Winners of Nature – Single | World Press Photo 2021


Here is a look at the most enchanting Photographs from Nature–Singles category of the World Press Photo 2021 contest.

Over the years, World Press Photo has played a pivotal role in showcasing significant stories—revolutions against corrupt governments, migrations due to conflicts, the battle of survival of endangered species, and stories of hope and resilience. The contest recognises and awards the best visual storytellers who have gone out of their way to document these moving narratives, with an aim to bring about change. This year’s winning images represent perseverance, as the world grapples with a pandemic amidst ongoing chaos and destruction. However, there is a glimmer of hope, as a few citizens have begun to take charge.

A Rothschild’s giraffe (Giraffa camelopardalis rothschildi) is transported to safety in a custom-built barge from a flooded Longicharo Island, Lake Baringo, in western Kenya, on 3 December 2020.

First Prize: Ami Vitale, United States, for CNN

Ami Vitale is a photographer, writer and filmmaker. She has witnessed civil unrest and violence, but also surreal beauty and the enduring power of the human spirit. Vitale is an Ambassador for Nikon and a contract photographer with National Geographic magazine. She has documented wildlife and poaching in Africa, covered human-wildlife conflict, and concentrated on efforts to save the northern white rhino and reintroduce pandas to the wild. Photograph/Bryan Liczinsky

Rescue of Giraffes from Flooding Island: Rothschild’s giraffes are a subspecies of the northern giraffe, and are classified as endangered. The giraffe is the world’s tallest land mammal and the Rothschild’s giraffe is one of the loftiest subspecies, growing up to six meters in height. Longicharo Island was once a peninsula. Rising water levels in Lake Baringo over the past ten years have cut the peninsula off to form an island. Particularly heavy rainfall in 2019 caused further floods, stranding nine giraffes. The local community worked with conservationists from the Kenya Wildlife Service, the Northern Rangelands Trust, and Save Giraffes Now, to build the barge and transport the marooned animals to a sanctuary in the Ruko conservancy on the shores of the lake. The rains had also led to an abundance of food on the island, so edible treats could not be used to entice the giraffes onto the barge. Instead, the giraffes had to be tranquilised, which is a dangerous procedure given their anatomy, as they are at risk of choking on their own saliva, and changes in blood pressure can cause brain damage. A vet was on hand to immediately counteract the drug; the animals were then hooded and led onto the barge with guide ropes.

A female Florida panther creeps through a fence between Audubon’s Corkscrew Swamp Sanctuary and an adjacent cattle ranch, in Naples, Florida, USA, on 6 April 2020. Her kitten trails behind her.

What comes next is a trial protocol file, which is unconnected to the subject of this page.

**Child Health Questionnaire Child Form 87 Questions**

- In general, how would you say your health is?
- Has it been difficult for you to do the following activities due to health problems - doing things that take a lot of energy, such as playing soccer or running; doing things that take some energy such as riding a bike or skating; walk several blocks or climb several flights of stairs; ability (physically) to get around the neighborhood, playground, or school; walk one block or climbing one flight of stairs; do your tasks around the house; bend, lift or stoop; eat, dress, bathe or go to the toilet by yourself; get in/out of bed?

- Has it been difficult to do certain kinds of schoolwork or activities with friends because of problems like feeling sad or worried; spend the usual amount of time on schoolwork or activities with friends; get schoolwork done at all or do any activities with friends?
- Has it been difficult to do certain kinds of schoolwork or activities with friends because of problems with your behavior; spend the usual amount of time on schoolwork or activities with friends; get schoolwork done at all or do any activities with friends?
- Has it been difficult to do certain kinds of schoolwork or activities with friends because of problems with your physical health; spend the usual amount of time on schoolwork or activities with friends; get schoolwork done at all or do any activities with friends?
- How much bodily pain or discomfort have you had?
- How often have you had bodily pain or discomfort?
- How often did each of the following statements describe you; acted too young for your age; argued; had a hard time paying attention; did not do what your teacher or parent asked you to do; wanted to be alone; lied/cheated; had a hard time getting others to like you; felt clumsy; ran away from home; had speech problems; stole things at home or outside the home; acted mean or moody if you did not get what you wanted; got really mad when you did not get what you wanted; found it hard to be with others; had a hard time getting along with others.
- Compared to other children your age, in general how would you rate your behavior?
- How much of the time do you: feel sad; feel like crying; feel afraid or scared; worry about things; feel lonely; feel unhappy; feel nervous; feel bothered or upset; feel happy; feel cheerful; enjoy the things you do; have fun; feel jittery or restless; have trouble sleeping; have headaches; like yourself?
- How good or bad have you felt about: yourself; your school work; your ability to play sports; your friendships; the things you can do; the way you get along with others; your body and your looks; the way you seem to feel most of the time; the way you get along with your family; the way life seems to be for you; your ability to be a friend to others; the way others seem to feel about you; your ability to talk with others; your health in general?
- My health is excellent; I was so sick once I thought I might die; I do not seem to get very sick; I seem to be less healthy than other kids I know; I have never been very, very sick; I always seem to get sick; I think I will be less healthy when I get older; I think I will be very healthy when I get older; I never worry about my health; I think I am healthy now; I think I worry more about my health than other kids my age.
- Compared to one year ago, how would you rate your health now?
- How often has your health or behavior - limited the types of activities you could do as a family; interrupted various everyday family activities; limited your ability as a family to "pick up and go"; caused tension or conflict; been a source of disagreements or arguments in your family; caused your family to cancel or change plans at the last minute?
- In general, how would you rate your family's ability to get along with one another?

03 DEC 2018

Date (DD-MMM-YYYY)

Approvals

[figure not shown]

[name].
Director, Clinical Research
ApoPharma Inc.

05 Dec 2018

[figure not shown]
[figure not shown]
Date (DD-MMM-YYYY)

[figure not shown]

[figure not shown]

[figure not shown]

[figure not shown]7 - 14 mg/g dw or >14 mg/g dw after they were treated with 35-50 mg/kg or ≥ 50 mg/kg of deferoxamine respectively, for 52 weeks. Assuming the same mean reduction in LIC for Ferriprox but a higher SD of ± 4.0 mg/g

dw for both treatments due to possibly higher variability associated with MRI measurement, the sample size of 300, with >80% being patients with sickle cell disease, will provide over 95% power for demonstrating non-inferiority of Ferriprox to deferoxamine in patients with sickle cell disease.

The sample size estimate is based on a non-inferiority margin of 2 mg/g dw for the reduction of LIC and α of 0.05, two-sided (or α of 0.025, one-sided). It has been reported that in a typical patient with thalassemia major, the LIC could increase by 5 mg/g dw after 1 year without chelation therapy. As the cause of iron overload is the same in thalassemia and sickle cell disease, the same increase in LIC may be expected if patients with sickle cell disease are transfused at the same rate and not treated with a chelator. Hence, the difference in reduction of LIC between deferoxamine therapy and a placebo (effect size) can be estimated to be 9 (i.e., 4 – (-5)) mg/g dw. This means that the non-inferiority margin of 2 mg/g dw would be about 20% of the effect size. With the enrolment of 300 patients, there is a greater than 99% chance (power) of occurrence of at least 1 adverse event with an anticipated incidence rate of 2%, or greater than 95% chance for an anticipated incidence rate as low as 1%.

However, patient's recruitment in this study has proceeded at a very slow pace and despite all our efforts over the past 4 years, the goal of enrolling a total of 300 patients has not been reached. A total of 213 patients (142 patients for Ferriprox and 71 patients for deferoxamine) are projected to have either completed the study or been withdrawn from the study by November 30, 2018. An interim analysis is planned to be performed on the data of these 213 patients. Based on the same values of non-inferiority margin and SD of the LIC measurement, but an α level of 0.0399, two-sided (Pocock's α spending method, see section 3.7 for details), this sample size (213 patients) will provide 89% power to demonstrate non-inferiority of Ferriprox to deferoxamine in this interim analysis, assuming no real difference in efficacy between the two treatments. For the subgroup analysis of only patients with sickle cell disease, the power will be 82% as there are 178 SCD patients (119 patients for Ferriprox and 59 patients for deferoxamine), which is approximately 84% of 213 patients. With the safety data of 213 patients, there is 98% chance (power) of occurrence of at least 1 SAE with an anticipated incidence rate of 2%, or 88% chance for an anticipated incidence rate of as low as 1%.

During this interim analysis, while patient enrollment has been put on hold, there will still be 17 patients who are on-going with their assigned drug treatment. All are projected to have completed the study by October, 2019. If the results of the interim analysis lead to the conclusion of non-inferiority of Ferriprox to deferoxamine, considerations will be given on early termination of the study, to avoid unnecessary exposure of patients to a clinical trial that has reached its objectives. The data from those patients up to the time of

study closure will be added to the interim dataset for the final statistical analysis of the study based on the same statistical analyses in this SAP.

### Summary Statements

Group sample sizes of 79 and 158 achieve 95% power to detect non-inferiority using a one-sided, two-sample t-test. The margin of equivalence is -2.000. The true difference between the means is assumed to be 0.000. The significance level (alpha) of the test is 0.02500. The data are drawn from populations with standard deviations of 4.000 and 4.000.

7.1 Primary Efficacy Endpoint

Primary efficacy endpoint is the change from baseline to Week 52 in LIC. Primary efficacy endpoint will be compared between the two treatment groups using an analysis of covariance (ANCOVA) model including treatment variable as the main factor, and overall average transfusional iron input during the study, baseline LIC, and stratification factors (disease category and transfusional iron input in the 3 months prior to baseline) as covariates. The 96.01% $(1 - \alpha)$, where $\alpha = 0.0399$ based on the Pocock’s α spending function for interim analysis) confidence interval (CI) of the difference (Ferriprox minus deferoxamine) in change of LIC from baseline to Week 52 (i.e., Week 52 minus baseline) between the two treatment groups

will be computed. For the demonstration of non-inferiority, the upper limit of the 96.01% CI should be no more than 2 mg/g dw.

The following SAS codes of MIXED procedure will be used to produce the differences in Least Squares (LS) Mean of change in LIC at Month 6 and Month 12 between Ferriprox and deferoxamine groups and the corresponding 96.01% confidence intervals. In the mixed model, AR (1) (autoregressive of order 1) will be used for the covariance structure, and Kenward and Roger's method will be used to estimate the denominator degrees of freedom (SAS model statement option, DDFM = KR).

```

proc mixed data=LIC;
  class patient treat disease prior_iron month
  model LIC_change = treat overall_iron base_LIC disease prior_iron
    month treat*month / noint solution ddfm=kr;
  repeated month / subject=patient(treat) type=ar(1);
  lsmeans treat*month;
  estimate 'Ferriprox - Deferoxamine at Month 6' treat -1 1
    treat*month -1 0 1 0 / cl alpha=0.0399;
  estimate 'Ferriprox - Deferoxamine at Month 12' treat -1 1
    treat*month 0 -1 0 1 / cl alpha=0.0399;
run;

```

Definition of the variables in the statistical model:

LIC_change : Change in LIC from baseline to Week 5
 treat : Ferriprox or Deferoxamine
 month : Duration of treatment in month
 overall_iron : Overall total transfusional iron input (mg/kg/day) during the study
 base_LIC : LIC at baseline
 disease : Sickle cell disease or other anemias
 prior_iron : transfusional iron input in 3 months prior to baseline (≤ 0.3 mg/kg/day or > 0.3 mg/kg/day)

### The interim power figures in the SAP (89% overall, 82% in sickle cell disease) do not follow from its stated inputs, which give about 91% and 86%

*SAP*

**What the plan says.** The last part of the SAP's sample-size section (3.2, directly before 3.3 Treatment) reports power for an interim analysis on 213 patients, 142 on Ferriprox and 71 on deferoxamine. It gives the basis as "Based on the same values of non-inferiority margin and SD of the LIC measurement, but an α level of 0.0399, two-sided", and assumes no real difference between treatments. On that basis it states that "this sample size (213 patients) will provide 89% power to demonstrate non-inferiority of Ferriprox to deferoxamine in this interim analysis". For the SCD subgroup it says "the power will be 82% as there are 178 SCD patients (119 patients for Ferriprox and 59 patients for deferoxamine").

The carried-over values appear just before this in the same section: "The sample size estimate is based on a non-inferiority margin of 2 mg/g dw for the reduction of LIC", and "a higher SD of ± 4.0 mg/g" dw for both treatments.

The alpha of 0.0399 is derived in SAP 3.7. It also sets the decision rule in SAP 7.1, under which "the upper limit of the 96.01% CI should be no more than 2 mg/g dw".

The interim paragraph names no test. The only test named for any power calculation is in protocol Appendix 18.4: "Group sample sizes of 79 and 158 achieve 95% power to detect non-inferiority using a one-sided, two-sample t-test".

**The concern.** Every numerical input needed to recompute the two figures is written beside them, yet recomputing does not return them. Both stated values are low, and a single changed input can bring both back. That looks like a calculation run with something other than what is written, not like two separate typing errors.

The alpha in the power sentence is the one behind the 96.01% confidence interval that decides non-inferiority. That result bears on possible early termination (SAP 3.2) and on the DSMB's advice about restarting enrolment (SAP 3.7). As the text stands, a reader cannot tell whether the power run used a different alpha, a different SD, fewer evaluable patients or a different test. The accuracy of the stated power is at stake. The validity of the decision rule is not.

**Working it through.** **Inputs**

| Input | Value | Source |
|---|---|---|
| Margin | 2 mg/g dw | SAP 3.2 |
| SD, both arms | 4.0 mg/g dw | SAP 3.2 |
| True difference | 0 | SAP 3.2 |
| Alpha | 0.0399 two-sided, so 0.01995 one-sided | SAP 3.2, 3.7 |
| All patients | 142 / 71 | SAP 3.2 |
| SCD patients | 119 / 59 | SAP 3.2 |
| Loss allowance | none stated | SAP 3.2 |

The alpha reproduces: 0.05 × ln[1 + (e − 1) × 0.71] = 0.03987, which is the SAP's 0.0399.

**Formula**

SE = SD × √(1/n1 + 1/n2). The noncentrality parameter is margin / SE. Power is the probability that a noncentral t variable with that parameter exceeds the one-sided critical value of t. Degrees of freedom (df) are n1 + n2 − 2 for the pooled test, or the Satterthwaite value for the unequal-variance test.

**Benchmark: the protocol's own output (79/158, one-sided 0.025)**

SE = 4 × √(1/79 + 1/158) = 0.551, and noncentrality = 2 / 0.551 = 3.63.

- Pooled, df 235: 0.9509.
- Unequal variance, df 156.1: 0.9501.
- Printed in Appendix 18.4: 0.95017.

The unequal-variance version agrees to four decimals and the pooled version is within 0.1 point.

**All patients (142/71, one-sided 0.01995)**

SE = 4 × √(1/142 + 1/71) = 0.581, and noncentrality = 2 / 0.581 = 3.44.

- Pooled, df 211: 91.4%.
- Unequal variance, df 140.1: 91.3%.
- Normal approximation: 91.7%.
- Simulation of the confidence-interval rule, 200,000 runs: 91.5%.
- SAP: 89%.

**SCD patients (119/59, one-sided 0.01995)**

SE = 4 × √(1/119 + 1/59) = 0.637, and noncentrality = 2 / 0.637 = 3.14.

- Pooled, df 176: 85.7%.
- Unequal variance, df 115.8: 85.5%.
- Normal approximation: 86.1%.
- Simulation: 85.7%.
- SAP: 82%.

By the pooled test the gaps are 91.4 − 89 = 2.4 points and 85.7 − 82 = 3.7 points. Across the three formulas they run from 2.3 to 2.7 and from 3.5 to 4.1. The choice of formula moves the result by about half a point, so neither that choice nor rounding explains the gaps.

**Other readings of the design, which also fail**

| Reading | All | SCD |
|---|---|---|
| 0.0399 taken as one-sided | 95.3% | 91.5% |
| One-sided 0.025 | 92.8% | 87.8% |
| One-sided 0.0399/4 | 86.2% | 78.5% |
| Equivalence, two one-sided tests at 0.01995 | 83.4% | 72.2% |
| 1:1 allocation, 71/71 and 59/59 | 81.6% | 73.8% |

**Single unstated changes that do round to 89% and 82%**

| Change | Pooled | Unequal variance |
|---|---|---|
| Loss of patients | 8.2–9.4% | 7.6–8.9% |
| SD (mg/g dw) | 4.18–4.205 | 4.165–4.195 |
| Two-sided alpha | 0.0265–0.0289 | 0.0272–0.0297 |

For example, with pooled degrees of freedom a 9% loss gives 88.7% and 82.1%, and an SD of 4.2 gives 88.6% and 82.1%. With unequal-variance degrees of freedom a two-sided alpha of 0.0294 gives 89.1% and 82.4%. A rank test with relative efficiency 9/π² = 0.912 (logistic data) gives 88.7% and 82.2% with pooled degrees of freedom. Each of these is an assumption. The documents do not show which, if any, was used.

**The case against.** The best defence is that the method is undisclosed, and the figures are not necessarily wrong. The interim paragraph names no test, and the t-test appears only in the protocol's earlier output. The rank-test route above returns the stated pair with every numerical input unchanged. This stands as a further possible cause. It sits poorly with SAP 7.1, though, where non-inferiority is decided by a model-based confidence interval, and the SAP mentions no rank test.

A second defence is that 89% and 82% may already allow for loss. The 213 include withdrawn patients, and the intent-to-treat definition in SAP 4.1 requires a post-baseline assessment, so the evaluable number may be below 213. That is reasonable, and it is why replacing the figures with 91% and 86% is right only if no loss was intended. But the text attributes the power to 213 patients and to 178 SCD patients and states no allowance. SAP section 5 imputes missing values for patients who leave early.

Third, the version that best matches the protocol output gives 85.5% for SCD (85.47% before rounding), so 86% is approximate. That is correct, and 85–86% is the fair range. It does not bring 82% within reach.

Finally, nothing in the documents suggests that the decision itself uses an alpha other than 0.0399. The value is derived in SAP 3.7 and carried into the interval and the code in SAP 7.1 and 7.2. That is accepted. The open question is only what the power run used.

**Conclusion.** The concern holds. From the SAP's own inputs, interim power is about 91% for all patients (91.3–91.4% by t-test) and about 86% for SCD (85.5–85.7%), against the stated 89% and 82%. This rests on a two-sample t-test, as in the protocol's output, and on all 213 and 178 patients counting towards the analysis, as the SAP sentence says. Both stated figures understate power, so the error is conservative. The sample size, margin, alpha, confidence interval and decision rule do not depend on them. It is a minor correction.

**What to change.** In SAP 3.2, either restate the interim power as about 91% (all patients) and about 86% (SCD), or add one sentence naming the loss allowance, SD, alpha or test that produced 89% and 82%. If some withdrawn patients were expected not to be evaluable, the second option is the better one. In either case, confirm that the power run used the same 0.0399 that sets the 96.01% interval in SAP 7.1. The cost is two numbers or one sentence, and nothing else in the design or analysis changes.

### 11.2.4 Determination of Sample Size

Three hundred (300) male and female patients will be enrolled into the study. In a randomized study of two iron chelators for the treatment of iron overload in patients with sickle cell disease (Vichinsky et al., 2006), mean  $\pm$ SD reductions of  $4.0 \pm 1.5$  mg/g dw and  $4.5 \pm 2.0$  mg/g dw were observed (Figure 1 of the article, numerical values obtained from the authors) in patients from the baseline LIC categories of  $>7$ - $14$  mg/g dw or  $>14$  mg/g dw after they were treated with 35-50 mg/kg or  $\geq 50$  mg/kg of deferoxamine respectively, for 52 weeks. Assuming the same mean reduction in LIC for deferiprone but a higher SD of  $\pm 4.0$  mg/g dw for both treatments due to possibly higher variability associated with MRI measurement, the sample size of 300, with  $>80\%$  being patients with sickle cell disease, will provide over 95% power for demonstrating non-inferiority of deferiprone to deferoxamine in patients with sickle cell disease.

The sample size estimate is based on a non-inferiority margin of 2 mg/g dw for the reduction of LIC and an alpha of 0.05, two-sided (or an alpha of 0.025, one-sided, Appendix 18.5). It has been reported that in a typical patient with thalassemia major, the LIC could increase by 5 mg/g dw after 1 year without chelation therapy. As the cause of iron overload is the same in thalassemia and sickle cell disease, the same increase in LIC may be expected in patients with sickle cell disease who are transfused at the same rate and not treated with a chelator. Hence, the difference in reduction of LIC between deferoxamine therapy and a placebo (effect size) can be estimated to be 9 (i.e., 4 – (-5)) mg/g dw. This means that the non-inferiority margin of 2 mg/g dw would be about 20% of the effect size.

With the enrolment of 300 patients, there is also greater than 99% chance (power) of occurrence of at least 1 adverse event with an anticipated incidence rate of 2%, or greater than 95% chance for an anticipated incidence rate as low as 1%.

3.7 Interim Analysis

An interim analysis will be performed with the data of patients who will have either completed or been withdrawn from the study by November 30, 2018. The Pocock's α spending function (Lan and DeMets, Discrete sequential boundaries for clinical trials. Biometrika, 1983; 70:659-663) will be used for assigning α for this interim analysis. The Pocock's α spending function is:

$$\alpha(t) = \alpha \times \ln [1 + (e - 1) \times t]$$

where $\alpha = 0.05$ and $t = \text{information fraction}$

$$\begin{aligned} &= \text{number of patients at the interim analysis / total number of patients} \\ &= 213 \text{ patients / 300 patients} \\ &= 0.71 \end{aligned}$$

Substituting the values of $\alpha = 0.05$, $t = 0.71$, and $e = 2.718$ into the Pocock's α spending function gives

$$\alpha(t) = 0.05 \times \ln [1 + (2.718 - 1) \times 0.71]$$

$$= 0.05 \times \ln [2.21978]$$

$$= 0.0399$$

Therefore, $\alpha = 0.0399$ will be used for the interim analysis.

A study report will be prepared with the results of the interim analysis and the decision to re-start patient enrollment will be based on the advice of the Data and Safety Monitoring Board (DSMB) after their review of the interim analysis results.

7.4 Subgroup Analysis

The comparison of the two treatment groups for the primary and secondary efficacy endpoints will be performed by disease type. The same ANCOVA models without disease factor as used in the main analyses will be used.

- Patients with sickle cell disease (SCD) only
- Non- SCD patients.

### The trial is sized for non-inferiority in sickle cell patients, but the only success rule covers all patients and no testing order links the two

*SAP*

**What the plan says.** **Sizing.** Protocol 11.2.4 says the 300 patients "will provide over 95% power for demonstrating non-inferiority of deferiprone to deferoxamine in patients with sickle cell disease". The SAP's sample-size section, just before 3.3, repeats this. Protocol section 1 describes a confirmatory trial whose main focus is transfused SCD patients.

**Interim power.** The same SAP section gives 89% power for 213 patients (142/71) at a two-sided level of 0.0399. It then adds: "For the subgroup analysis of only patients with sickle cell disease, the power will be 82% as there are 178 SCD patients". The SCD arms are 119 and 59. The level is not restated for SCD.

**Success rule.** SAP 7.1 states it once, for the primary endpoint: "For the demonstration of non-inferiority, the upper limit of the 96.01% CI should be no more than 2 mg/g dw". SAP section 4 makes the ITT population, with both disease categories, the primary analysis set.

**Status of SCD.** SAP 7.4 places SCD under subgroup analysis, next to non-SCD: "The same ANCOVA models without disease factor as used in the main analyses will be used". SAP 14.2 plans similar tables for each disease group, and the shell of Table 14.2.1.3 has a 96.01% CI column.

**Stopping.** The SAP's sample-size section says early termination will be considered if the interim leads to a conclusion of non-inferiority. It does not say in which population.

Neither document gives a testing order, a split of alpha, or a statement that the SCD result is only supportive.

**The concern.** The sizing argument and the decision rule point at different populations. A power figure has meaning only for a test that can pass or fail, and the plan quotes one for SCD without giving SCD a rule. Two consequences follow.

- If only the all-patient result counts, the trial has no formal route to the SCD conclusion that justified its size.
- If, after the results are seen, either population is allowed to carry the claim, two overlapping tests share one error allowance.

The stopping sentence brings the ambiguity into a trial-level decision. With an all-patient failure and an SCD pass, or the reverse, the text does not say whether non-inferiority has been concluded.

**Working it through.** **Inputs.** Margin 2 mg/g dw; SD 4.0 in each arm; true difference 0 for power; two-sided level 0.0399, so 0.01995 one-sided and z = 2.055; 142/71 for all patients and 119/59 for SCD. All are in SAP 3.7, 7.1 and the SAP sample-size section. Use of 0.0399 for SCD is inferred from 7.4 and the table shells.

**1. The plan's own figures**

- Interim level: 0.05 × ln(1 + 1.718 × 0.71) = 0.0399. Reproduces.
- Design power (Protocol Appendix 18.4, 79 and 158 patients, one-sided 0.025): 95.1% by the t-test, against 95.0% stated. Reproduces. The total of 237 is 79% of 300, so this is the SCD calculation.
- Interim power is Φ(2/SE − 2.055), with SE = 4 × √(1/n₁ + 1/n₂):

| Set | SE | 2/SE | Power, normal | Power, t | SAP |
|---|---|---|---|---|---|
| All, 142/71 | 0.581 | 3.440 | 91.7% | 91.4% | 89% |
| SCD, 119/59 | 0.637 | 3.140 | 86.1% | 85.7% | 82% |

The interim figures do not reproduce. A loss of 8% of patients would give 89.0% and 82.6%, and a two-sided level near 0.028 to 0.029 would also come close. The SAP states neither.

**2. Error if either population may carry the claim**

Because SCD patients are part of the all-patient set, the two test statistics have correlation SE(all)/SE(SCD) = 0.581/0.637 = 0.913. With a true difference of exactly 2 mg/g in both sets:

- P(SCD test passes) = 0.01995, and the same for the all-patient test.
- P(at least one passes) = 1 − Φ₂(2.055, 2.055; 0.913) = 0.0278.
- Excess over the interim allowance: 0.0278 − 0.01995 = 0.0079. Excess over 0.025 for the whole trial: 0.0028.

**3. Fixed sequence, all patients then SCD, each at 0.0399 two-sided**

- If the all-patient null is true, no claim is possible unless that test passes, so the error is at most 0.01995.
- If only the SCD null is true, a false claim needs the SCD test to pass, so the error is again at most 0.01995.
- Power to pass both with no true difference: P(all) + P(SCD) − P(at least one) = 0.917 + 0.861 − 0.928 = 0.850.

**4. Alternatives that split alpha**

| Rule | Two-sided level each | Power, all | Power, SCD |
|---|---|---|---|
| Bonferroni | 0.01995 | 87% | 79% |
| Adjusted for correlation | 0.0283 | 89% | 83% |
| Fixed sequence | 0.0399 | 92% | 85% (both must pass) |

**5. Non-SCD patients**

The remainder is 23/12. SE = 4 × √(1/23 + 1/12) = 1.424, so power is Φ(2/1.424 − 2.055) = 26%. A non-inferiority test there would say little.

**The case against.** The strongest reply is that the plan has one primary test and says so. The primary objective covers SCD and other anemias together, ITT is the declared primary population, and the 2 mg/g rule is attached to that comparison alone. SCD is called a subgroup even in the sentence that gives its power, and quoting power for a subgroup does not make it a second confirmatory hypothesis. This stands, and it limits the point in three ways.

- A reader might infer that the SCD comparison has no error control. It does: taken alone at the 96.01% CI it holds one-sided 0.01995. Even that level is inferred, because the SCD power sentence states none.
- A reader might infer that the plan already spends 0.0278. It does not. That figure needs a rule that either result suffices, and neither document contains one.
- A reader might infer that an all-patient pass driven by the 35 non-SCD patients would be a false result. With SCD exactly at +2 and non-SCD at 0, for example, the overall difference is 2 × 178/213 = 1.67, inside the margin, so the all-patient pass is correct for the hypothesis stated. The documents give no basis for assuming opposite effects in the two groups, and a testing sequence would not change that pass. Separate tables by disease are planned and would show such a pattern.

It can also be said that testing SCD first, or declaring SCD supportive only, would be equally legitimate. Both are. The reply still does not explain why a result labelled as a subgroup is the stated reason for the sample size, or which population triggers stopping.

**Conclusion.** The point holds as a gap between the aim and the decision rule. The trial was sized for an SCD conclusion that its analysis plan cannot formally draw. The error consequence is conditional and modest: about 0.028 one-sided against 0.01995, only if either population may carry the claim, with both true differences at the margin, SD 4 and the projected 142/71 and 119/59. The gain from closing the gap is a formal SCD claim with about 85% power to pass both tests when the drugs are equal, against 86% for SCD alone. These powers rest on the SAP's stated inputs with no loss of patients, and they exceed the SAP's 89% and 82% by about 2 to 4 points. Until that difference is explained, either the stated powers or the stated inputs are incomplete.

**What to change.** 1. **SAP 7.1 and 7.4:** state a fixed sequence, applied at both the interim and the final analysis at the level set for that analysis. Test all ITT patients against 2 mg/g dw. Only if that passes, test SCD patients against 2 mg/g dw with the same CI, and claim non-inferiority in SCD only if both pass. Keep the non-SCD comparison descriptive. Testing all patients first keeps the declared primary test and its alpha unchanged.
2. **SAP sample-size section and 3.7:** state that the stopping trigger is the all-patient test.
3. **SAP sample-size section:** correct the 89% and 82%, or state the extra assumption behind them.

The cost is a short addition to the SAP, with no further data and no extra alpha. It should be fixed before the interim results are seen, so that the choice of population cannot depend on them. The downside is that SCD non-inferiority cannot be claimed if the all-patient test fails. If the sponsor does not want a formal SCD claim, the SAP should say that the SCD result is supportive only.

Second Prize: Carlton Ward Jr., United States

Carlton Ward Jr. is a conservation photographer and National Geographic Explorer. He uses photography to inspire appreciation and protection of his home state’s original nature and culture. He founded the Florida Wildlife Corridor campaign in 2010. He is the author of four books, and his photographs have been published in magazines including National Geographic, Audubon, and Smithsonian. Photograph/Malia Byrtus

Path of the Panther: The Florida panther is a subspecies of Puma concolor (also known as mountain lion, cougar, or puma) and, according to the US Fish and Wildlife Service, represents the only known breeding population of puma in the eastern United States. Listed as an endangered species in 1967, Florida panthers are gradually making a comeback, growing from fewer than 20 panthers in the 1970s, to more than 200 today. Florida panthers feed primarily on white-tailed deer and wild hogs, but also smaller mammals such as raccoons, armadillos, and rabbits. Ranches are vital to panthers, because few public lands are big enough to support even one adult male panther, which may require up to 500 square kilometers of territory in which to roam and hunt. Audubon’s Corkscrew Swamp Sanctuary is too small to supply the full territory needs of one panther, yet serves as part of the home range for several. The panthers are caught in a race between the need for territory, and increasing land development as a result of Florida’s rapidly growing population, with some 400 square kilometers of their habitat being lost each year.

The eggs of a Wiley’s glass frog, Nymphargus wileyi, hang on the tip of a leaf in Tropical Andean cloud forest, near the Yanayacu Biological Station, Napo, Ecuador, on 25 July 2020.

Third Prize: Jaime Culebras, Spain

Jaime Culebra is a reptile and amphibian researcher, and nature photographer based in Ecuador. He holds a Bachelor of Biology, an MSc. in Environmental Education, an MSc in Biodiversity and Conservation of Tropical Areas, and has co-authored several papers on biogeography and descriptions of new species. Photograph/Jaime Culebras

New Life: Nymphargus wileyi is known only from examples discovered around the Yanayacu Biological Station, and so is listed as ‘data deficient’ by the International Union for Conservation of Nature (IUCN). The species inhabits primary cloud forests. Individuals can be found on leaves at night. Females deposit eggs in a gelatinous mass on the dorsal surface of leaves hanging above streams, near the tip. A male can fertilize up to four clutches of eggs in a breeding season. The whitish embryos, between 19 and 28 per clutch, will develop for a few days until they are ready to drop into the water to continue their metamorphosis.

Here is our complete coverage of the World Press Photo 2021 Awards.

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